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No one knows nose jobs better
By Ray Hanania
Creators Syndicate/Jerusalem Post — You can judge a man by his character. But in the rising sinew of the Arab Spring, Egyptian men are judged by the noses.
If Arabs and Jews share anything, it is that they are often stereotyped as having large noses.
Some look great. Others are frightening. On men, they are viewed as “distinctive.” On women, they are seen as a distraction and distortion of impending beauty. That’s why so many women get “nose jobs,” or in the lexicon of my many relatives who are doctors, “rhinoplasty” a medical term for surgery that traces its origins to the rhinoceros and its large “horn.”
It creates much humor, jokes that Arab and Jewish children have to suffer through growing up in America and probably in other countries too.
And it plays into the stereotype of being “cheap.” In designing the face of man, did God give Arabs and Jews large noses because he couldn’t understand our accents. Noses or hoses? Or because air is free?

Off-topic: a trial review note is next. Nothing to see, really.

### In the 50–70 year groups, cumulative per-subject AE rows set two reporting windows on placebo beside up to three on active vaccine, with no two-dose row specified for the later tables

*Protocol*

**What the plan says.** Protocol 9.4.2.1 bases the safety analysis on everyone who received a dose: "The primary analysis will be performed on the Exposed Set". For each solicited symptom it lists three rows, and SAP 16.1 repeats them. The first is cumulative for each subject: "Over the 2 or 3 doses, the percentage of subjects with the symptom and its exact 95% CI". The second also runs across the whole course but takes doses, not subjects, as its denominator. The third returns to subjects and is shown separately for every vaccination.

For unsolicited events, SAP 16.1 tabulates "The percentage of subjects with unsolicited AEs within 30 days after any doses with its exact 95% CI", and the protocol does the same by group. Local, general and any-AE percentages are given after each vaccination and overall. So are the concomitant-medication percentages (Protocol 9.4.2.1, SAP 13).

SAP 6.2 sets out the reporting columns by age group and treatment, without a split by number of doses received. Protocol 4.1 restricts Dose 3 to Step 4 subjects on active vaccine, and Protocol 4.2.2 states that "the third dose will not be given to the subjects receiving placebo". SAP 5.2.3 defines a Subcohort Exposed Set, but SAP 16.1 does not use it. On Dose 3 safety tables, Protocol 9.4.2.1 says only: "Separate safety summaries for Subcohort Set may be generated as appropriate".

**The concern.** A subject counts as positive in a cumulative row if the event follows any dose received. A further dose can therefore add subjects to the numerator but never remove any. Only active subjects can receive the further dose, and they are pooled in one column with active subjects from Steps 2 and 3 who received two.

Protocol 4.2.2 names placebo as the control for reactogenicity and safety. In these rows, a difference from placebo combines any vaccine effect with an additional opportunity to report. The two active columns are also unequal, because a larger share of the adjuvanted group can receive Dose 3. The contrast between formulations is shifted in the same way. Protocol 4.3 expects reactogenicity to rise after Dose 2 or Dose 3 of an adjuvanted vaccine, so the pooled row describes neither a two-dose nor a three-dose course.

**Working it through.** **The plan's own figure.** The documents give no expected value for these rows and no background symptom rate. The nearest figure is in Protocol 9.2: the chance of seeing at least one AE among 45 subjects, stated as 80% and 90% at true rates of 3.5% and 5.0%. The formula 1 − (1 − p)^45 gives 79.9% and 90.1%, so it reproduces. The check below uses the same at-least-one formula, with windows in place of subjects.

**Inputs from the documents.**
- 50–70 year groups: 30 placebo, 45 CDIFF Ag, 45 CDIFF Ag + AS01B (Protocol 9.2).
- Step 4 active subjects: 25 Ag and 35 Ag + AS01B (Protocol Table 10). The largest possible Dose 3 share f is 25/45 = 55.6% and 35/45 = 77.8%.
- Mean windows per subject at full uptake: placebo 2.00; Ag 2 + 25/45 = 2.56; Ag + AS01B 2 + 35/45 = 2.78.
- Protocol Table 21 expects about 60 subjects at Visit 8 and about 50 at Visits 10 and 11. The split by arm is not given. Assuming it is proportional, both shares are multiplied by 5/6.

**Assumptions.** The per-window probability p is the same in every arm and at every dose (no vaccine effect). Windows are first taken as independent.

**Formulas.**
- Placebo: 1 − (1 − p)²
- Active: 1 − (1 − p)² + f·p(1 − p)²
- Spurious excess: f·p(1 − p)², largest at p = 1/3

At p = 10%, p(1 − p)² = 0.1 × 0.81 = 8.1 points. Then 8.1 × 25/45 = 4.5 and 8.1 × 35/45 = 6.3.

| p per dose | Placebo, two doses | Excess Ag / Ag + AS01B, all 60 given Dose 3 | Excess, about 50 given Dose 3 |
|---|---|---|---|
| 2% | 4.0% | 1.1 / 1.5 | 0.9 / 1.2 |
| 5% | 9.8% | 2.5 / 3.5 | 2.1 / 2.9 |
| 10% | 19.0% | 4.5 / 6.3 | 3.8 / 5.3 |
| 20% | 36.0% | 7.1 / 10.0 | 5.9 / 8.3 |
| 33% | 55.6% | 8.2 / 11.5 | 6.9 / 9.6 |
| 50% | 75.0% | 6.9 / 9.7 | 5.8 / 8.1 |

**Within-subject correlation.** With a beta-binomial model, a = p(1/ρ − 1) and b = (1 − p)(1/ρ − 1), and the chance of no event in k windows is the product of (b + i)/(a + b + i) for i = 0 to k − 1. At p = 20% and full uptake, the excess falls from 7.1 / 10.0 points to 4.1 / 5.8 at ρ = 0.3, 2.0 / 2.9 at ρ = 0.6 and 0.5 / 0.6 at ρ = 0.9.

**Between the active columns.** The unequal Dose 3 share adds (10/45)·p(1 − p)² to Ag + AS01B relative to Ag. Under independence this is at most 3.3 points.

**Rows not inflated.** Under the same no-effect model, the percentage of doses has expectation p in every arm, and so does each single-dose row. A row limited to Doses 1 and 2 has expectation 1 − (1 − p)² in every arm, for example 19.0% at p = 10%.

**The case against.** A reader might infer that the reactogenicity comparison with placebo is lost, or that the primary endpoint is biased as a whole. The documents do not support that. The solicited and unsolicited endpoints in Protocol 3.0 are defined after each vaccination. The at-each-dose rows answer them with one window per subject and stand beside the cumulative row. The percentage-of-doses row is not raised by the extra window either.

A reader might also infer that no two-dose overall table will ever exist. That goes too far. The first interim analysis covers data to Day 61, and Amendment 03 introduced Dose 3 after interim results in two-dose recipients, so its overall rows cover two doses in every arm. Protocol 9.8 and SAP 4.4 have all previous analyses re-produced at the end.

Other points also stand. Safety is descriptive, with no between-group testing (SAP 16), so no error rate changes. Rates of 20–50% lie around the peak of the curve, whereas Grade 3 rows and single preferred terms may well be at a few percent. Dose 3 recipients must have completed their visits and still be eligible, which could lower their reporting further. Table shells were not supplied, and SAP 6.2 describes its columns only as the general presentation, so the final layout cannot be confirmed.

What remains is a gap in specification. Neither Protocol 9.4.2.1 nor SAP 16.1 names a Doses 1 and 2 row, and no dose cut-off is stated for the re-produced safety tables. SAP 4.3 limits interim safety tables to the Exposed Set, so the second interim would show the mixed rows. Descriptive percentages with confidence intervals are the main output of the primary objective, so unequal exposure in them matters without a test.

It was funnier when we were all six years old. But as we get older, our facial proboscis can create some discomfort.
There are a lot of euphemisms for large noses. Honkers is one.
Yet, having covered American and Middle East politics for more than 35 years, I have never heard of a politician losing his job because of his nose.
That apparently happened in Egypt last week, where Democracy is about as ugly as some noses can get.
Anwar el-Balkimy was elected to Egypt’s new parliament representing the Al-Nour party which is a very conservative group and a part of the ultra-religious right al-Salafi Movement.
Seems that el-Balkimy showed up one day to a parliamentary meeting wearing bandages over his nose.
Apparently in Egypt, getting a nose job is embarrassing for people. So rather than admit getting a nose job, which might reflect el-Balkimy’s heightened “vanity,” he told everyone he had been “viciously beaten by a masked gunman.”
At least he didn’t claim he was a martyr who stood up to human rights and freedom at Tahrir Square where Democracy finally found a precarious foothold in Cairo just over a year ago, Jan. 25.
But el-Balkimy was clearly afraid to admit he had cosmetic surgery.
The predicament of el-Balkimy raises a curious new issue in Egypt, something that comes from Democracy and freedom. It’s called “free speech.”
Yes, in a true Democracy – like in the United States where communications is the foundation of Democracy – the new Egypt experienced a nose-like growth in free speech through the appearance of many independent newspapers.